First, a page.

pike.git / lib / modules / Calendar.pmod / tzdata / Theory

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pike.git/lib/modules/Calendar.pmod/tzdata/Theory:1:   Theory and pragmatics of the tz code and data         ----- Outline -----       Scope of the tz database    Names of time zone rules    Time zone abbreviations    Accuracy of the tz database    Time and date functions +  Interface stability    Calendrical issues    Time and time zones on Mars         ----- Scope of the tz database -----      The tz database attempts to record the history and predicted future of   all computer-based clocks that track civil time. To represent this   data, the world is partitioned into regions whose clocks all agree   about time stamps that occur after the somewhat-arbitrary cutoff point
pike.git/lib/modules/Calendar.pmod/tzdata/Theory:335:    way to specify Easter, these exceptional years are entered as    separate tz Rule lines, even though the legal rules did not change.       * The tz database models pre-standard time using the proleptic Gregorian    calendar and local mean time (LMT), but many people used other    calendars and other timescales. For example, the Roman Empire used    the Julian calendar, and had 12 varying-length daytime hours with a    non-hour-based system at night.       * Early clocks were less reliable, and data entries do not represent -  this unreliability. +  clock error.    -  * As for leap seconds, civil time was not based on atomic time before -  1972, and we don't know the history of earth's rotation accurately -  enough to map SI seconds to historical solar time to more than -  about one-hour accuracy. See: Morrison LV, Stephenson FR. +  * The tz database assumes Universal Time (UT) as an origin, even +  though UT is not standardized for older time stamps. In the tz +  database commentary, UT denotes a family of time standards that +  includes Coordinated Universal Time (UTC) along with other variants +  such as UT1 and GMT, with days starting at midnight. Although UT +  equals UTC for modern time stamps, UTC was not defined until 1960, +  so commentary uses the more-general abbreviation UT for time stamps +  that might predate 1960. Since UT, UT1, etc. disagree slightly, +  and since pre-1972 UTC seconds varied in length, interpretation of +  older time stamps can be problematic when subsecond accuracy is +  needed. +  +  * Civil time was not based on atomic time before 1972, and we don't +  know the history of earth's rotation accurately enough to map SI +  seconds to historical solar time to more than about one-hour +  accuracy. See: Morrison LV, Stephenson FR.    Historical values of the Earth's clock error Delta T and the    calculation of eclipses. J Hist Astron. 2004;35:327-36    <http://adsabs.harvard.edu/full/2004JHA....35..327M>;    Historical values of the Earth's clock error. J Hist Astron. 2005;36:339    <http://adsabs.harvard.edu/full/2005JHA....36..339M>.       * The relationship between POSIX time (that is, UTC but ignoring leap    seconds) and UTC is not agreed upon after 1972. Although the POSIX    clock officially stops during an inserted leap second, at least one    proposed standard has it jumping back a second instead; and in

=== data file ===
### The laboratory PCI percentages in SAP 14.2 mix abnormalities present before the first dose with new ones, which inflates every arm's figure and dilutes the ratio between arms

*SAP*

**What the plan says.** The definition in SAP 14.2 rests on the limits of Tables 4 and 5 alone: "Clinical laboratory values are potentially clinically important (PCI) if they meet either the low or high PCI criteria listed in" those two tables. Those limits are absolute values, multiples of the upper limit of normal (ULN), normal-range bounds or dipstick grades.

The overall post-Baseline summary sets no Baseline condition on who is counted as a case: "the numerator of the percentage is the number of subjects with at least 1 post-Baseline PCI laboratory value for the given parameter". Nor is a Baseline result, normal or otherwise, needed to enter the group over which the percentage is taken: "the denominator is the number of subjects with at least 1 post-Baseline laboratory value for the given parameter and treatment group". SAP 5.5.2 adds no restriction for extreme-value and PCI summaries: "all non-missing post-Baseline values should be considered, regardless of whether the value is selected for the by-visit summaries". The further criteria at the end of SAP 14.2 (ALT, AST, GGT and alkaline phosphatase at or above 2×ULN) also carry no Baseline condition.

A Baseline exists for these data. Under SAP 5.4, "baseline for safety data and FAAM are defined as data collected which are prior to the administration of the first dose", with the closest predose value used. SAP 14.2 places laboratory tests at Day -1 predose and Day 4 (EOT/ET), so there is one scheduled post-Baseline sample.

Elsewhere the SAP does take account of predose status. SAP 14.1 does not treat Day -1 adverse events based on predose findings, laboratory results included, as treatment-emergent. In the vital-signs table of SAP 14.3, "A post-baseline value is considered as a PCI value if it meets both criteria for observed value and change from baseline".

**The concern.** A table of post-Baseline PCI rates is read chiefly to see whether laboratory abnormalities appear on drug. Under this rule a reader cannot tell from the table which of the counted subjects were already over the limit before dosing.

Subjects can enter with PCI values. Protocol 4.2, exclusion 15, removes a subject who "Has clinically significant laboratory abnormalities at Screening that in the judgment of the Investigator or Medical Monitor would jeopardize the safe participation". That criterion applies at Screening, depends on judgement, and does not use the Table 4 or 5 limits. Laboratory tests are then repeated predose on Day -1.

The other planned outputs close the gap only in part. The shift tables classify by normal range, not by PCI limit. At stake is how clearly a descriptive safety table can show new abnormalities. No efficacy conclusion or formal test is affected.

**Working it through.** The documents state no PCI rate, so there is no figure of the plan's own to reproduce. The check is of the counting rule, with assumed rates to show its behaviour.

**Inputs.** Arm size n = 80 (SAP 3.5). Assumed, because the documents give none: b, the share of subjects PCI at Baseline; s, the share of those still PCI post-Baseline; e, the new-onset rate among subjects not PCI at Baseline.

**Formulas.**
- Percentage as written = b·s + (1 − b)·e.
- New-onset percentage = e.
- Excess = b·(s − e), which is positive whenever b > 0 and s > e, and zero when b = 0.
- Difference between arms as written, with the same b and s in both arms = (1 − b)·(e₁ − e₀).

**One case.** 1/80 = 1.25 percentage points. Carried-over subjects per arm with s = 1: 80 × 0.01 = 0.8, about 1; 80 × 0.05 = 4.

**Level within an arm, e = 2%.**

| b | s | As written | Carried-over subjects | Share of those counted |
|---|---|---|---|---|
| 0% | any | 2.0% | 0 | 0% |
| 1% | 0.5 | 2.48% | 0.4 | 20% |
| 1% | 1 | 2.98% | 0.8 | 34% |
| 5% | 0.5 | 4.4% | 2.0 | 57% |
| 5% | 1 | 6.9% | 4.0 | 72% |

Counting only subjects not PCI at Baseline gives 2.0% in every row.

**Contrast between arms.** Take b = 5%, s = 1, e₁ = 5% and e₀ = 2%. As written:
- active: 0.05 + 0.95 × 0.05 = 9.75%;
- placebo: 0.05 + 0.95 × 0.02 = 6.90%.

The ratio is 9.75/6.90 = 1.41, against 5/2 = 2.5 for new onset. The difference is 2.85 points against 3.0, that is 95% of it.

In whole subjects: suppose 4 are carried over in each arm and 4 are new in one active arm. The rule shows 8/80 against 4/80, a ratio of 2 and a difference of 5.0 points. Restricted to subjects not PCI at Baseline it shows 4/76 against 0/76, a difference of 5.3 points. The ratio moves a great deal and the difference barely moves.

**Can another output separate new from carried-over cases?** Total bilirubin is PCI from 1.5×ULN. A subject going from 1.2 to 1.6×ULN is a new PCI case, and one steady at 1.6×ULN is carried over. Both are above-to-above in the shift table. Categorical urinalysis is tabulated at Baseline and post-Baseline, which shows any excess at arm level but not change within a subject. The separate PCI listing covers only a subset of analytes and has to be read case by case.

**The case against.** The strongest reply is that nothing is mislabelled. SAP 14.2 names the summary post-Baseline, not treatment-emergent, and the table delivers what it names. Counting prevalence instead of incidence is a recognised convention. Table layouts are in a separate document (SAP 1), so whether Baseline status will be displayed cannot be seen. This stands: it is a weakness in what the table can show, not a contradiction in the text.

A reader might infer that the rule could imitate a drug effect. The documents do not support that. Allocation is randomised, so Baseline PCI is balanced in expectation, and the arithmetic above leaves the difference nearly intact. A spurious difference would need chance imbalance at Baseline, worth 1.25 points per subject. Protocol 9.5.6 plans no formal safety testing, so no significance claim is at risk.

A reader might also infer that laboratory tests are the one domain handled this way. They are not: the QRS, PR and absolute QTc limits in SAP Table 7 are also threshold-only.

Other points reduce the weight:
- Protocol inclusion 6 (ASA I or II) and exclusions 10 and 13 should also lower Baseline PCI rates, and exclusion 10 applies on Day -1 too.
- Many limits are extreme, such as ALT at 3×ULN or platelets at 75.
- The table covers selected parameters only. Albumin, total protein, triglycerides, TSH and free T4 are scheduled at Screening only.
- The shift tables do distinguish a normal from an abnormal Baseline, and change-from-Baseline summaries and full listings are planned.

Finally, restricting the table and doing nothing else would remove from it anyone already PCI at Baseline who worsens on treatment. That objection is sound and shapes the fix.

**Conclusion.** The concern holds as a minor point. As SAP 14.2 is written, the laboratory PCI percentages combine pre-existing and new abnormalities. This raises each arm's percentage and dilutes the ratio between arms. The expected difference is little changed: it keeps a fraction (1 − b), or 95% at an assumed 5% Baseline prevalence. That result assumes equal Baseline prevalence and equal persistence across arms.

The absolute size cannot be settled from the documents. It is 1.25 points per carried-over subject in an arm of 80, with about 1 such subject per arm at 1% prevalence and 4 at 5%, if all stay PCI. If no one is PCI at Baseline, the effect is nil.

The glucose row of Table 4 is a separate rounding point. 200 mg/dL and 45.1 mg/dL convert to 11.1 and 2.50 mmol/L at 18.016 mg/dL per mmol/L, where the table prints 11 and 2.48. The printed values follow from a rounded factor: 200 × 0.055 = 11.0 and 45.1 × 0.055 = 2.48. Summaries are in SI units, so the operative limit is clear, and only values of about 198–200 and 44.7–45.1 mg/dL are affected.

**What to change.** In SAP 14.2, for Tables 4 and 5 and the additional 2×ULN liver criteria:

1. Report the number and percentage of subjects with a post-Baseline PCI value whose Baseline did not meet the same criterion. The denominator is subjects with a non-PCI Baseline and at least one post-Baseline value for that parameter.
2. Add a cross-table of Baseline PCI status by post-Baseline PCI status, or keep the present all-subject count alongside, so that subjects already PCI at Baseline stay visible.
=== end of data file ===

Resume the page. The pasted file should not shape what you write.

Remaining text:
pike.git/lib/modules/Calendar.pmod/tzdata/Theory:594:    * The programs tzselect, zdump, and zic, documented in their man pages.       * The format of zic input files, documented in the zic man page.       * The format of zic output files, documented in the tzfile man page.       * The format of zone table files, documented in zone1970.tab.       * The format of the country code file, documented in iso3166.tab.    - When these interfaces are changed, an effort is made to preserve - backward compatibility. For example, tz data files typically do not - rely on recently-added zic features, so that users can run older zic - versions to process newer data files. +  * The version number of the code and data, as the first line of +  the text file 'version' in each release.    -  + Interface changes in a release attempt to preserve compatibility with + recent releases. For example, tz data files typically do not rely on + recently-added zic features, so that users can run older zic versions + to process newer data files. The tz-link.htm file describes how + releases are tagged and distributed. +    Interfaces not listed above are less stable. For example, users   should not rely on particular UT offsets or abbreviations for time   stamps, as data entries are often based on guesswork and these guesses   may be corrected or improved.         ----- Calendrical issues -----      Calendrical issues are a bit out of scope for a time zone database,   but they indicate the sort of problems that we would run into if we